“In classical Marxism, socialism is just an instrument for achieving the society in which people can work freely according to their abilities but still get enough according to their needs. If socialism doesn’t work, because of threats to freedom and problems of dynamic efficiency, then why not harness capitalism to achieve the same objectives?” (The Bulletin, Brussels, 19 July 2001).

It’s a pipedream of course and a bit currency cranky (though to give Van Parijs his due, he did come up with a brilliant title for one of his books in What’s Wrong with a Free Lunch?). A Basic Income paid as of right would have to be funded (even squeezed) out of profits and would either undermine the wages system (why work for a capitalist employer if the State is paying you whether you work or not?) or make no difference (since wages would fall by the amount of the State wage subsidy that a Basic Income would represent). Or it would be fixed at so low a level as to be just another name for “Income Support”.

As for us, we’re still socialists as we were in the 1970s. Capitalism can’t be reformed, humanised or made more egalitarian. It must be ended not mended, and replaced by a system of common ownership and democratic control of productive resources, so that production can be geared to satisfying people’s needs on the principle of “from each their ability, to each their needs”.
ALB

Monday, April 16, 2007

CONSUMERISM OR SOCIALISM?

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According to channel five TV, consumerism is one of the Big Ideas that Changed the World. Jonathan Porritt, hobnobber with royalty, supporter of reformed capitalism, and pale green activist, was presenter of the programme on consumerism of 10 April. He made some good critical points about the threat to sustainability of growing world consumerism, but concluded by advocating reforming it rather than getting rid of it.


It is fast becoming clear that the growing capitalist world market will not be able to raise the material standard of everyone living on the planet to that enjoyed at present by people living in the “prosperous” west. The present world population is around 6.5 billion and is expected to grow to 9 billion by 2050. The population of the “developed” world is expected to stabilise at around 1.2 billion. All of the extra 2.5 people expected to be living in 2050 will be in the current “developing” world.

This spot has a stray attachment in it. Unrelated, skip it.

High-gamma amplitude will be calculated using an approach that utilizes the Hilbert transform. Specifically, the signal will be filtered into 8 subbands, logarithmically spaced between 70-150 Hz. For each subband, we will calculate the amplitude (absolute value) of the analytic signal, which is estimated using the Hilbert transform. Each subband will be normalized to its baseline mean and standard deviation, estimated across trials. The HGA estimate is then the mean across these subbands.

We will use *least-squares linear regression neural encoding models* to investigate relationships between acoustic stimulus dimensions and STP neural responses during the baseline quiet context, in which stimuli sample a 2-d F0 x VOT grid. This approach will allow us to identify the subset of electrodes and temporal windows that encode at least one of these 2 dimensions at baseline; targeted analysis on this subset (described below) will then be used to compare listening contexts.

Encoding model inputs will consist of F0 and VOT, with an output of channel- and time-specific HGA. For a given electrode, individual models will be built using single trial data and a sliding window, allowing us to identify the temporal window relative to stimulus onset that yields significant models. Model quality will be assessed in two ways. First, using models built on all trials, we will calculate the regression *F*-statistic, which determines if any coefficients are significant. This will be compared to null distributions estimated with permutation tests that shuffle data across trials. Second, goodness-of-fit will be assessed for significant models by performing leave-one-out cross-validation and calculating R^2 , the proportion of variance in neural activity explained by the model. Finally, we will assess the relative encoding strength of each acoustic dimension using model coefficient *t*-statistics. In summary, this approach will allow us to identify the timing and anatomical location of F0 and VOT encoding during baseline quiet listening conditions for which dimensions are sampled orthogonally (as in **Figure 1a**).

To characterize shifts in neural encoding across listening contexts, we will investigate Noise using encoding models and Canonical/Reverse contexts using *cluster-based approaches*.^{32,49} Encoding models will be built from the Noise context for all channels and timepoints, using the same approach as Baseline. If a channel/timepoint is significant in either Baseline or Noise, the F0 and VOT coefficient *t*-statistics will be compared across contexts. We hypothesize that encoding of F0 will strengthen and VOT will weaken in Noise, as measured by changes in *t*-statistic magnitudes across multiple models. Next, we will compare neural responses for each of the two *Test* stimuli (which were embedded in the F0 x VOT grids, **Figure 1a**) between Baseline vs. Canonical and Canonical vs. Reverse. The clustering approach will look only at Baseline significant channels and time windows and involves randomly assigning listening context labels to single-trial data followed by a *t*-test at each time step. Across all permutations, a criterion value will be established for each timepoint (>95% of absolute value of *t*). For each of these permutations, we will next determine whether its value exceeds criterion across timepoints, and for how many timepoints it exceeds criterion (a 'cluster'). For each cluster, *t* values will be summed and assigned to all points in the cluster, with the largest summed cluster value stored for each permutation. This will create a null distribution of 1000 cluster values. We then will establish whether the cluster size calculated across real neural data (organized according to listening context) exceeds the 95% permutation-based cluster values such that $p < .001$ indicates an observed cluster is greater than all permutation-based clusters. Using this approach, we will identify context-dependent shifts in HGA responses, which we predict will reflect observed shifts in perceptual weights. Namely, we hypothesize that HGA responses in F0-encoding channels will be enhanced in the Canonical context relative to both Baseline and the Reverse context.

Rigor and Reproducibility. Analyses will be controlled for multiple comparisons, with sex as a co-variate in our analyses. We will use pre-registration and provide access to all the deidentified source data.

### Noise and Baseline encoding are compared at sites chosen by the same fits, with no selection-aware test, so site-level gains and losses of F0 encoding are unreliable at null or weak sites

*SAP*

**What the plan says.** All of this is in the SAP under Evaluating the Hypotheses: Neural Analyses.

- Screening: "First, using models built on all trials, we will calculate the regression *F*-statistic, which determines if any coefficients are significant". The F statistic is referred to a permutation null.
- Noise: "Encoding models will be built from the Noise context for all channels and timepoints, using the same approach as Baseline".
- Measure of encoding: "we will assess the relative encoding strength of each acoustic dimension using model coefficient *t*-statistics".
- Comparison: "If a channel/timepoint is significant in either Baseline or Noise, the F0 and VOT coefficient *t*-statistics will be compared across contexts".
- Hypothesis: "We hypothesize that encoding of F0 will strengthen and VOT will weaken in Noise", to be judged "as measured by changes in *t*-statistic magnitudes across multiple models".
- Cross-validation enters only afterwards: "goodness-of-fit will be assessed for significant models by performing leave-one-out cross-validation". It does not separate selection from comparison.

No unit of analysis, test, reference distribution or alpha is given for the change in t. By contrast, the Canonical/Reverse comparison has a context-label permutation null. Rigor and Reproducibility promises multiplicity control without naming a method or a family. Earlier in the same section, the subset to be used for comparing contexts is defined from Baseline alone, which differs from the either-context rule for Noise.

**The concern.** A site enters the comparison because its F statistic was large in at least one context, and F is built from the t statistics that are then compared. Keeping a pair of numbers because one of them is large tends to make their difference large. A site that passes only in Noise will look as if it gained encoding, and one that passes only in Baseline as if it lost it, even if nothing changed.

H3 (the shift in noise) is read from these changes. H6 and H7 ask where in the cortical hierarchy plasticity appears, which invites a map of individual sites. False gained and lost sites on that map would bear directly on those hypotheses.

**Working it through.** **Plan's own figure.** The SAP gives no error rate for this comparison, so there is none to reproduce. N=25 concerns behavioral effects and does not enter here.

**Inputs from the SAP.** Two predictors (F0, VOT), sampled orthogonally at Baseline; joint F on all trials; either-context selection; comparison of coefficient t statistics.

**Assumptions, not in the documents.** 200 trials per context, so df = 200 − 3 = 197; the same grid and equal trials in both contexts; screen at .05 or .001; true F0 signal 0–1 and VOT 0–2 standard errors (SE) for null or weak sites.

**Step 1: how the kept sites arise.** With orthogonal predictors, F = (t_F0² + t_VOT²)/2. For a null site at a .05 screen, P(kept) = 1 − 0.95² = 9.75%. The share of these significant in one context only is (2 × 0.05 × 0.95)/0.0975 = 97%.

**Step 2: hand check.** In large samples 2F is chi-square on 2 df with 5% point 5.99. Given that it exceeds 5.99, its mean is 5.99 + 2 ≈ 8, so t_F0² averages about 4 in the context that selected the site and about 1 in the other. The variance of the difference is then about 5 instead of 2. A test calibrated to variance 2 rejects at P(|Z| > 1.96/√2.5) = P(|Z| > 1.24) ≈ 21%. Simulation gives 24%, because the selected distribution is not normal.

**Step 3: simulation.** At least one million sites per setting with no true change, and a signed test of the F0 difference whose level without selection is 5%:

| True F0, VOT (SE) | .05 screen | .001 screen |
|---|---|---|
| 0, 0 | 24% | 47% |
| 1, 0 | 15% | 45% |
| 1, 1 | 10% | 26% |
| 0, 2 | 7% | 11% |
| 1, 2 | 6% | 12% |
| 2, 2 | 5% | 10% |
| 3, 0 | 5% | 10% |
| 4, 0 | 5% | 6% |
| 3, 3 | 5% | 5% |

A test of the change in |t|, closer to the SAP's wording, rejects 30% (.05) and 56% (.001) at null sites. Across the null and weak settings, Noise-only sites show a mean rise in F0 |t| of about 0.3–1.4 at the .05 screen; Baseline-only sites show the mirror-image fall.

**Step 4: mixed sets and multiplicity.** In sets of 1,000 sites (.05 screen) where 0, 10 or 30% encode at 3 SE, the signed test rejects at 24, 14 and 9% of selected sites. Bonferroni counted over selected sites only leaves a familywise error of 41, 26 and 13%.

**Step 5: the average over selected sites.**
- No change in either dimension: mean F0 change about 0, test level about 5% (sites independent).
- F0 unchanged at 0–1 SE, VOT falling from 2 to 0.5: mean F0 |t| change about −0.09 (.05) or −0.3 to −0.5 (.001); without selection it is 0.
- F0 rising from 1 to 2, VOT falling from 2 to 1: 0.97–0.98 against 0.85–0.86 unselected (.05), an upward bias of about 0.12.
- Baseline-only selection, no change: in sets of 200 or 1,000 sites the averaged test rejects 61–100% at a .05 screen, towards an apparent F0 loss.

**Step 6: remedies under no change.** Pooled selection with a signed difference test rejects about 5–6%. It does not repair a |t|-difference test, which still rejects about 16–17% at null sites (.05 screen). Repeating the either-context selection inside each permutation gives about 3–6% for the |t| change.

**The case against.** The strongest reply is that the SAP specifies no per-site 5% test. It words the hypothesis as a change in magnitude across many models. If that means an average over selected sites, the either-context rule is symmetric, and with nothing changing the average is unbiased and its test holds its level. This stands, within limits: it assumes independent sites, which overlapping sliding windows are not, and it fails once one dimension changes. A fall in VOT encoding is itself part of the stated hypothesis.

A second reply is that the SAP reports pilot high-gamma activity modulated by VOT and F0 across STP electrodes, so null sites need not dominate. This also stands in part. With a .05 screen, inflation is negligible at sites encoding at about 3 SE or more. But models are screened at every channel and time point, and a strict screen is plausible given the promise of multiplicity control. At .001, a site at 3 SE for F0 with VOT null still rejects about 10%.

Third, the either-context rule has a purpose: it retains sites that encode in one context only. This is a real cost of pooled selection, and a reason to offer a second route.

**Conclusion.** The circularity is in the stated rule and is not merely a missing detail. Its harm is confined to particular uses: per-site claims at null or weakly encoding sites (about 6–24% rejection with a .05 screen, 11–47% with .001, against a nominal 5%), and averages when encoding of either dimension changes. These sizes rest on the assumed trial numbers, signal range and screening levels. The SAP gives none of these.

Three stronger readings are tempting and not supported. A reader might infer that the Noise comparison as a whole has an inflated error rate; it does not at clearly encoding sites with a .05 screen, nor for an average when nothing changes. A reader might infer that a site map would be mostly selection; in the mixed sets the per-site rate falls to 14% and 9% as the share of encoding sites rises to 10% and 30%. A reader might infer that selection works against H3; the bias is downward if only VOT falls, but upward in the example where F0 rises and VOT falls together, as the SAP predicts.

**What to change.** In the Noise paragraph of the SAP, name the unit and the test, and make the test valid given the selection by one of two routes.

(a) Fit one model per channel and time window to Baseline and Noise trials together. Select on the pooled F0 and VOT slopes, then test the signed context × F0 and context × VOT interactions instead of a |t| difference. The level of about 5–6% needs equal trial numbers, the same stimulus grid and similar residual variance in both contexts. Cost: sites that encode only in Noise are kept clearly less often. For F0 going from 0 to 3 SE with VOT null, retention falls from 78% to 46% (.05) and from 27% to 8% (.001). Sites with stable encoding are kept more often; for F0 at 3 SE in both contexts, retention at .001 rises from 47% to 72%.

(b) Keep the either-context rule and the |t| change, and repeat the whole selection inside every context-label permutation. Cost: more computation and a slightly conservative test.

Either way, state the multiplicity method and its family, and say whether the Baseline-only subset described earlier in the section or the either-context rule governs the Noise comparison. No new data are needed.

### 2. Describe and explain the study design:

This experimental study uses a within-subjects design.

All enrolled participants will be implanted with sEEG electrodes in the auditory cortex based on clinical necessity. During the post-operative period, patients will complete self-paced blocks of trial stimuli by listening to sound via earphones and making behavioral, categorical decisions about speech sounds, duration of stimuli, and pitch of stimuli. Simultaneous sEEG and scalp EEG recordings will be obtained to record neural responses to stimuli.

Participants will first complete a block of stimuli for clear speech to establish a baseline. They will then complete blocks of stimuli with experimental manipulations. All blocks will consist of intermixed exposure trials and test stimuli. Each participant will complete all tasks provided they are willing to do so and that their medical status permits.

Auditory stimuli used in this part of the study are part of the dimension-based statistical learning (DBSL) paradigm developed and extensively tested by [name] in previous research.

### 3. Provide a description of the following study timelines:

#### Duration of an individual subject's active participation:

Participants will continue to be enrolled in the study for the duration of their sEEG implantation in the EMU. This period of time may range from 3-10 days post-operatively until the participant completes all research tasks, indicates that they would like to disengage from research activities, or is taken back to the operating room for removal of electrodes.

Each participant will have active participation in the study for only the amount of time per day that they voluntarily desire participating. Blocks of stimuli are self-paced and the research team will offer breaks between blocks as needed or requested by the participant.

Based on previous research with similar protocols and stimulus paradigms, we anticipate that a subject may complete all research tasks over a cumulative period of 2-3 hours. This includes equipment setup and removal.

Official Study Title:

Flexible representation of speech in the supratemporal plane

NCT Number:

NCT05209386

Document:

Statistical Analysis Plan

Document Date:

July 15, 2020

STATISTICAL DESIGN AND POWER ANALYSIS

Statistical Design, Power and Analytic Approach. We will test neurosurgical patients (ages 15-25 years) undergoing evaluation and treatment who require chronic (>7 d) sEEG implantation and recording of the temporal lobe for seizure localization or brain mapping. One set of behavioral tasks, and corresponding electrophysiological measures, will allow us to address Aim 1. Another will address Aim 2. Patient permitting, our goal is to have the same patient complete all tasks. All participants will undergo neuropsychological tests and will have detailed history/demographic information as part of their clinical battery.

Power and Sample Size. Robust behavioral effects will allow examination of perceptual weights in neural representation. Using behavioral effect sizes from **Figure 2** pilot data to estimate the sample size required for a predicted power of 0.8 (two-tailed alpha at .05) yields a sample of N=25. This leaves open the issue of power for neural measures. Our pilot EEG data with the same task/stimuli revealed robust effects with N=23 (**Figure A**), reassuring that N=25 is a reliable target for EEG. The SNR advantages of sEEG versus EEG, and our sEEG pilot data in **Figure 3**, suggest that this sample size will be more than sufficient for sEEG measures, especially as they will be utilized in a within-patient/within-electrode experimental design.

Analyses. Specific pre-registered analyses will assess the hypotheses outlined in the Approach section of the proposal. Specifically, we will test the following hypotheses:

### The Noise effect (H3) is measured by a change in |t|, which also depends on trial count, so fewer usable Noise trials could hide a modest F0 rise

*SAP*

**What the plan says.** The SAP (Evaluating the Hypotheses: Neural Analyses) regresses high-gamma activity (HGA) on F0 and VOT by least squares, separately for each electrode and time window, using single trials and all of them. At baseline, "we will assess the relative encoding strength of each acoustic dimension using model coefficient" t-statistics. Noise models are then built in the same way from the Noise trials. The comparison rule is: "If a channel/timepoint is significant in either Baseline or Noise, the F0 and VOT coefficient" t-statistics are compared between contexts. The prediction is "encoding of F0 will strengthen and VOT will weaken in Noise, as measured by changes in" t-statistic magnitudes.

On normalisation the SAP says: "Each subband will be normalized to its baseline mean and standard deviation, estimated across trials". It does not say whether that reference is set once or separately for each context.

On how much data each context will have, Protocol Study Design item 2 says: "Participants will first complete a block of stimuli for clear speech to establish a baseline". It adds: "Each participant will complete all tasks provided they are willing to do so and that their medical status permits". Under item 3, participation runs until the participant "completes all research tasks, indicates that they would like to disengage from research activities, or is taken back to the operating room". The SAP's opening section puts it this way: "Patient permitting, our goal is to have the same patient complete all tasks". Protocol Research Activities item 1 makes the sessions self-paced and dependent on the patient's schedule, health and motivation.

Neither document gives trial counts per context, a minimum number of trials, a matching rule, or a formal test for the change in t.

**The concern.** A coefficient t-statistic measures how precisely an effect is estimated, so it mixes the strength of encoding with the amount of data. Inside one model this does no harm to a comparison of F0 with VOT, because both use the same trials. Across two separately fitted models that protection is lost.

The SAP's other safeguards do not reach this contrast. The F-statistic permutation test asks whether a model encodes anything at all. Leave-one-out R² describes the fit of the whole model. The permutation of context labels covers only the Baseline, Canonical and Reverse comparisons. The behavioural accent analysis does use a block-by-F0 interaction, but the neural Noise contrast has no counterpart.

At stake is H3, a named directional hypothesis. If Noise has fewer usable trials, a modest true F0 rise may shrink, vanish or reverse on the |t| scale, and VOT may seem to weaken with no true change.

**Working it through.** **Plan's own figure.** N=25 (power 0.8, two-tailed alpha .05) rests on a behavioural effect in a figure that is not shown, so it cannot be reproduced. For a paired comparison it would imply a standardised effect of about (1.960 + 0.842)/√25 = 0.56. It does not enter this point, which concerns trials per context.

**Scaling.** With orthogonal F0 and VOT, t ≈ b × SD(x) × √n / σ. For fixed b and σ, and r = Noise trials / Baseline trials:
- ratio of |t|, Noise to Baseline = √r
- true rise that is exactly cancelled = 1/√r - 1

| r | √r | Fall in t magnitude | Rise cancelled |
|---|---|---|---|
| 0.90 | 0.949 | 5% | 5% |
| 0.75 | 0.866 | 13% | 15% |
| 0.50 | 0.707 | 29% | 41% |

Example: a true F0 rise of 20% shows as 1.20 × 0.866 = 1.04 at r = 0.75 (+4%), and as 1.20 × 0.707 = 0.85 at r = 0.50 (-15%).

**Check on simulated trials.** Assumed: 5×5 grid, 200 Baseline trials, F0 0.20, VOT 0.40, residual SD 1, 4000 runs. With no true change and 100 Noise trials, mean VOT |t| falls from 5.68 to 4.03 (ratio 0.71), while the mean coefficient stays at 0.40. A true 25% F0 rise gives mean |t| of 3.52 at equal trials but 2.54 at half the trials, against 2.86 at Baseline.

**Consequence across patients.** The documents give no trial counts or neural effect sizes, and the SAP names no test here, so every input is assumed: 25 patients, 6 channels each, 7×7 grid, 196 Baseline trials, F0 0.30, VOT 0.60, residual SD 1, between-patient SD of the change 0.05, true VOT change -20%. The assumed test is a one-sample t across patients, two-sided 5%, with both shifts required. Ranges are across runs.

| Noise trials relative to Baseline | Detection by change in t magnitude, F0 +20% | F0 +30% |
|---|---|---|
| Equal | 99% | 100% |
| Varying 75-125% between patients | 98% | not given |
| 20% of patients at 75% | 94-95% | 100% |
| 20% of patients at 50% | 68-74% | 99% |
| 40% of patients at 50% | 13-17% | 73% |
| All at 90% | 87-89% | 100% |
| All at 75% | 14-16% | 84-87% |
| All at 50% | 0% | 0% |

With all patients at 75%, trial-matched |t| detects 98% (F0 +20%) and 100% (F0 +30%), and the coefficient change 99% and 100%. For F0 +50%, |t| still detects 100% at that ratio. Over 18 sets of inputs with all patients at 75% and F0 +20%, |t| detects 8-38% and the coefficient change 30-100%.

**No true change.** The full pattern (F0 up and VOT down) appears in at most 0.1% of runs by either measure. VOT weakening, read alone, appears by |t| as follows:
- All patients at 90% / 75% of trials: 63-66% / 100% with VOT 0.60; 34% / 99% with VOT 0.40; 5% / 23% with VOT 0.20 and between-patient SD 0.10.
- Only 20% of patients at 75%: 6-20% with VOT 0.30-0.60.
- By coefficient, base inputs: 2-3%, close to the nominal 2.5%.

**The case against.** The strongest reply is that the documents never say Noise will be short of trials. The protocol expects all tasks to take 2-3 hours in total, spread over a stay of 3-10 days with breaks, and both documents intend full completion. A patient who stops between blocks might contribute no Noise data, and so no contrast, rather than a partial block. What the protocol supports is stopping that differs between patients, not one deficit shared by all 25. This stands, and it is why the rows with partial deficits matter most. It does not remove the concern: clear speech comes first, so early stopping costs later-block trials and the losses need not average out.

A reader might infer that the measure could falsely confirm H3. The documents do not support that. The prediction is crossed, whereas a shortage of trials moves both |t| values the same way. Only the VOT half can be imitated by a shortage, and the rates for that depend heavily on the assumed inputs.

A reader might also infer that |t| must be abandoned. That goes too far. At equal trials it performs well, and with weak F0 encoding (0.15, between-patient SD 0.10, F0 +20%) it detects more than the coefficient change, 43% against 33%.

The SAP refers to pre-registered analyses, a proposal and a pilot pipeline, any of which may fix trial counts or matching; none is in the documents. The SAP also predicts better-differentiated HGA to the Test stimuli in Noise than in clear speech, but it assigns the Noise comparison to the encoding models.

There has been speculation about where the resources needed to sustain a larger world population at a good standard of living will come from. Optimists writing in 1995 thought it would take three additional planets to support the whole world's increased population at the standards of the industrialised world. In 2005 a more pessimistic estimate was that “we would have to discover four Earth-like planets to accommodate them all.”

A big part of the problem is that capitalism isn't really geared to meeting human needs; it likes to create, and then satisfy human wants. The top end of the market lavishly caters for the wants of people with plenty of money to spend. The bottom end of the market sells cheap (and often shoddy or unhealthy) goods and services to people with little money but who need them. The market doesn't cater at all for people with no money – they have to rely on stealing, charity or handouts.

When William Morris was writing about socialism at the end of the 19th century the term “consumerism” hadn't been invented. Imagine if he were writing about the situation today (with apologies to Fiona MacCarthy, arguably the best of Morris's biographers):

A-z-list celebrities? Bargain breaks? Bottom-line accounting? Business parks ? Buy to let? Chat shows? Corporate sponsorship? Craft fayres? Customer loyalty? Debt counselling? Designer clothes? Drug culture? Enterprise environment? Fast food? Freebie magazines? Gurus? Health farms? Junk bonds/food/mail? Leisure centres? Life-style coaching? Money laundering? Niche marketing? Paparazzi? Pet boutiques? Political correctness? Pulp fiction? Reality shows? Retail therapy? Sell your story? Shopping malls? Soap operas? Sound bites? Spaghetti junctions? Surveillance cameras? Theme parks and pubs? Trophy wives? Two for the price of one? Video porn? Vip lounges? War memorabilia?

“Damned pigs! Damned fools!” You can hear Morris expostulate, robust, fidgety, tremendous, pulling out the hairs (singly) from his great prophetic beard.

SRP

Sunday, April 15, 2007

Next Sunday in France

4 comments
Next Sunday people in France will be voting in the first round of the French presidential elections. They will have a choice of 12 candidates, including one from the so-called Socialist Party, another from the so-called Communist Party, three Trotskyists and an “anti-capitalist”.

We are often asked why all those calling themselves socialist don’t just get together. The programme of the Trotskyist candidates in these elections provides one answer. When we contest elections, we campaign only for socialism as a worldwide system of society, without frontiers, based on the common ownership and democratic control of productive resources, with produced solely for use not for profit. When the Trotskyists contest elections, they hardly ever mention even their (mistaken) conception of socialism (which in reality is state capitalism). They assume that capitalism will continue and offer only reforms to it, thus contributing to the illusion that capitalism could be made to work in the interest of the majority class of wage and salary workers.

A case in point is Lutte Ouvrière, the premier Trotskyist organisation in France. Here’s how they describe their candidate’s programme in the latest issue of their French-language theoretical journal Lutte de classe: